You don’t have to look too closely to glimpse the money and power at stake. A few years ago, I asked a US Agency for International Development official why he purchased a used but still gleaming BMW SUV for driving around Dhaka after a hard day’s work ‘developing the poor’. He didn’t hesitate: “I got a good deal; I couldn’t have afforded this at home!” Another development officer laughed sheepishly as she explained that while she wants to meet development goals, she doesn’t want to work herself out of a job and lifestyle she loves. And no expat gathering would be complete without a round of complaining about Bangladeshi people followed by collective swooning over the fabulousness of having a cook, driver, maid, nanny, and gardener.
Global marketing machines leverage colonial legacies to turn the formula that ‘white = beauty and worth’ into wildly successful business. From Dhaka billboards to village teashops, ads for skin-lightening products present fair complexions as ideal for women and men. So as some lighteners give some Bangladeshis mercury poisoning or kidney damage, white foreigners of average attractiveness back home can suddenly find themselves scoring a modelling gig.
But foreignness also entails relentless staring and invasive questions from strangers. White women are beautiful but loose, or promiscuous and immoral, and problems finding housing and often-daily sexual harassment are exhausting (of course, Bangladeshi women endure this as well). When combined with the challenges of living in a poor country and unfamiliar culture, a refuge can become necessary. But emergent hierarchies of race and nationality another Bangladeshi friend referred not-so-jokingly to Dhaka as an “apartheid state”cannot be the answer.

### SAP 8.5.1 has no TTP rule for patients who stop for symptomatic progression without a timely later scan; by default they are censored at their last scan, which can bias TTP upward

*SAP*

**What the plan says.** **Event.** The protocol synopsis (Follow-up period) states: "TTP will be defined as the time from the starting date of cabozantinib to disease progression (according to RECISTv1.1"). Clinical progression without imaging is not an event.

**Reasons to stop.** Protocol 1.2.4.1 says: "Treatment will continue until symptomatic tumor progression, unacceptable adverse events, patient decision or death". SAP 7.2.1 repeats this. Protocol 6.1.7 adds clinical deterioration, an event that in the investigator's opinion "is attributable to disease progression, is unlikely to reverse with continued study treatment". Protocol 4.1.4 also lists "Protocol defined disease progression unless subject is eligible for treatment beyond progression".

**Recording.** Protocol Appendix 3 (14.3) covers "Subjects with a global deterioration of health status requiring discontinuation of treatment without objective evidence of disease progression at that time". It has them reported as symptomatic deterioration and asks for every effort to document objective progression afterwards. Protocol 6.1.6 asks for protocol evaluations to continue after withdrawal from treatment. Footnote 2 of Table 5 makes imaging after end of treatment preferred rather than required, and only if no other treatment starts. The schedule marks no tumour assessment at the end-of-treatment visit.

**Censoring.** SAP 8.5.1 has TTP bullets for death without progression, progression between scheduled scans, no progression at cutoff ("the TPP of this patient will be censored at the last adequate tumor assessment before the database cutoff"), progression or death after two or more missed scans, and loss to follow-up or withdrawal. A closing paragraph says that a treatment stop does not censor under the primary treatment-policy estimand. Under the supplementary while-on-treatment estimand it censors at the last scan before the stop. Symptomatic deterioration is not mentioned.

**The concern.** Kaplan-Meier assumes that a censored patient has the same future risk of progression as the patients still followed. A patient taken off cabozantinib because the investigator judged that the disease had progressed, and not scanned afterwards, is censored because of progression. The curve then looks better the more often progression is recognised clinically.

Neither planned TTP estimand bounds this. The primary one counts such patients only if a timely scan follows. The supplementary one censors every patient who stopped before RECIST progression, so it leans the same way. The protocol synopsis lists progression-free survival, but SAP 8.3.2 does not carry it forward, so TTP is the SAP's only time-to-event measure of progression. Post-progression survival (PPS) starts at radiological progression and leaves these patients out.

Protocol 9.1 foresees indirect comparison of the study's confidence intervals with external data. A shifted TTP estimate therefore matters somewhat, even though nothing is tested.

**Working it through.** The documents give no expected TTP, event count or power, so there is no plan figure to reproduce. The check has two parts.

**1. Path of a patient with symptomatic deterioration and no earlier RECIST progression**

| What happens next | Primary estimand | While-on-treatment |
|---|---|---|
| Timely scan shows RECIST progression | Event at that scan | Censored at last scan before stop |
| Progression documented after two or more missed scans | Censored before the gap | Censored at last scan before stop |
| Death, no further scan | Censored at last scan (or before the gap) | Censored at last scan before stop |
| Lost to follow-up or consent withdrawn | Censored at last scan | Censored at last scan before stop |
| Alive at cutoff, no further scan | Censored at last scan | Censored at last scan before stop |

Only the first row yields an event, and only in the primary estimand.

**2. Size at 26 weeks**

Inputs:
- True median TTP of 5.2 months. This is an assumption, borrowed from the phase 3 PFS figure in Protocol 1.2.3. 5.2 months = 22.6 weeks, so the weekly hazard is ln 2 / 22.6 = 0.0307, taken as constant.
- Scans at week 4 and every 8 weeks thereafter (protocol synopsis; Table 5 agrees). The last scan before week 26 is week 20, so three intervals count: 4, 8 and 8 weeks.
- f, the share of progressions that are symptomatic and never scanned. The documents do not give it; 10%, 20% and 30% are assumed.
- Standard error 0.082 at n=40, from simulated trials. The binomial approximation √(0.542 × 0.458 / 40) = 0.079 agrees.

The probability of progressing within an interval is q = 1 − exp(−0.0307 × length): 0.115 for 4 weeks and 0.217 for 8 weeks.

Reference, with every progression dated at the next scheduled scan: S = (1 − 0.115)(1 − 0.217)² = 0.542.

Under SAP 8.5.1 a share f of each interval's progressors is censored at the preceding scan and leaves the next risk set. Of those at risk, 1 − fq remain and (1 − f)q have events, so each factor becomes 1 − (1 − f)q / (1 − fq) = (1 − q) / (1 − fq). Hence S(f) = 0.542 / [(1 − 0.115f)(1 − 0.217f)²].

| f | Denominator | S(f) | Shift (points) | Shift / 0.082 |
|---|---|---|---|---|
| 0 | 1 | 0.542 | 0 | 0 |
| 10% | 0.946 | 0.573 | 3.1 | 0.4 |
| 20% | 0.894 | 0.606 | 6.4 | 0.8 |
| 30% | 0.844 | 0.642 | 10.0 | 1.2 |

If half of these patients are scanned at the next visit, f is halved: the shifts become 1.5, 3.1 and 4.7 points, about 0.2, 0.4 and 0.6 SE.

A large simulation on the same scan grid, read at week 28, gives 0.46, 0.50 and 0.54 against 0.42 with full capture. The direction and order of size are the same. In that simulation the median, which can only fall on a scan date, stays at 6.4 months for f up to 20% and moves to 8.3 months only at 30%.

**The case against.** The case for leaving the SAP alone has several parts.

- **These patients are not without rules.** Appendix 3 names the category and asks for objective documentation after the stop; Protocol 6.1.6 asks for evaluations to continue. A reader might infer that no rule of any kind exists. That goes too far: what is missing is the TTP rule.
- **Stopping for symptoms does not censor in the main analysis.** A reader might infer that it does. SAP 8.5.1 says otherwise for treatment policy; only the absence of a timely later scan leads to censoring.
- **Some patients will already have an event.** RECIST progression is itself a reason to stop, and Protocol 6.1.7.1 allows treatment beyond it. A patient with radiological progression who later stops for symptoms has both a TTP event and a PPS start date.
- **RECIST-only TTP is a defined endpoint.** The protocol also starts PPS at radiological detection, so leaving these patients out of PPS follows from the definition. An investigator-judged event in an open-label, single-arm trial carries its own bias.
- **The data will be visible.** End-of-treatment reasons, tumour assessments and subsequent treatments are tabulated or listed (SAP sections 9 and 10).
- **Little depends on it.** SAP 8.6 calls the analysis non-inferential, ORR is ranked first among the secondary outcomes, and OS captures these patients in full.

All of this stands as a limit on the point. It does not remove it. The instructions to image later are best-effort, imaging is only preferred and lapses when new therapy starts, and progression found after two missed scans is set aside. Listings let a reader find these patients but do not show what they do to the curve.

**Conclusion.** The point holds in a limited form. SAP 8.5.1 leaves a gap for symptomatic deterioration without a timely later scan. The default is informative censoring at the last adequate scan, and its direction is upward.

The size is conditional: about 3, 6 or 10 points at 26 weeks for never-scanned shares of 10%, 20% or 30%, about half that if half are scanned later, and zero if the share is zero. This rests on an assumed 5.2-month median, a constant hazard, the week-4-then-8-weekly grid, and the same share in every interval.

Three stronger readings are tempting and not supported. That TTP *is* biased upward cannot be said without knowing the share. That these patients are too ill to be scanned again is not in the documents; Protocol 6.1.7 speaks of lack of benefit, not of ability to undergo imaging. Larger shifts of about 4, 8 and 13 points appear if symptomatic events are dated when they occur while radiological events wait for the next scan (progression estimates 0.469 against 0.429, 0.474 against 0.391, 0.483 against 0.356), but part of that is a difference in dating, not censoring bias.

This isn’t about proscribing a “right” or “wrong” way for individuals to live. Foreigners eating dal-bhaat and sipping cha while sitting cross-legged on a madur aren’t entitled to smugly call their lifestyles “authentic”. And there exists a set of globalised leisure behaviours enjoyed by anyone with financial access to them. Indeed, the wealthiest Bangladeshis arguably exist in a sphere of power and influence all their own.
Let’s instead start deconstructing expectations, assumptions, labels, and the role of power and money. Who is a foreigner? What makes someone white? Who is Bangladeshi? Who is Bengali? What identities are privileged and why? Is privilege more about class and a general deference toward the extremely wealthy which includes super-rich Bangladeshis zooming around Dhaka after midnight in fast cars (new, not used BMWs)? What produces a system where Bangladeshis can face social or professional discrimination or disrespect for no other reason than the fact of their Bangladeshi-ness?
These issues transcend the endlessly awkward issue of who deserves access to the tennis court or poolside bar at the members-only American, British, Canadian, Dutch, German, Gulshan, International and Nordic clubs. These questions affect who gets escorted to the front of every queue, who gets paid in local taka versus dollars or euros, who gets harassed by the police, and who ends up feeling like a second-class citizen.
Many Bangladeshis depend on foreign development money, and many probably can’t afford to alienate foreign/white-funders and diplomats by criticising foreign/white privilege. As a Bangladeshi development consultant who read a draft of this article commented: “Very, very true. But we couldn’t have said it.” Let’s all risk engaging in introspection, dialogue, and the forging of new partnerships in order to bring critical conversations about privilege, belonging, race, money, and power out into the open.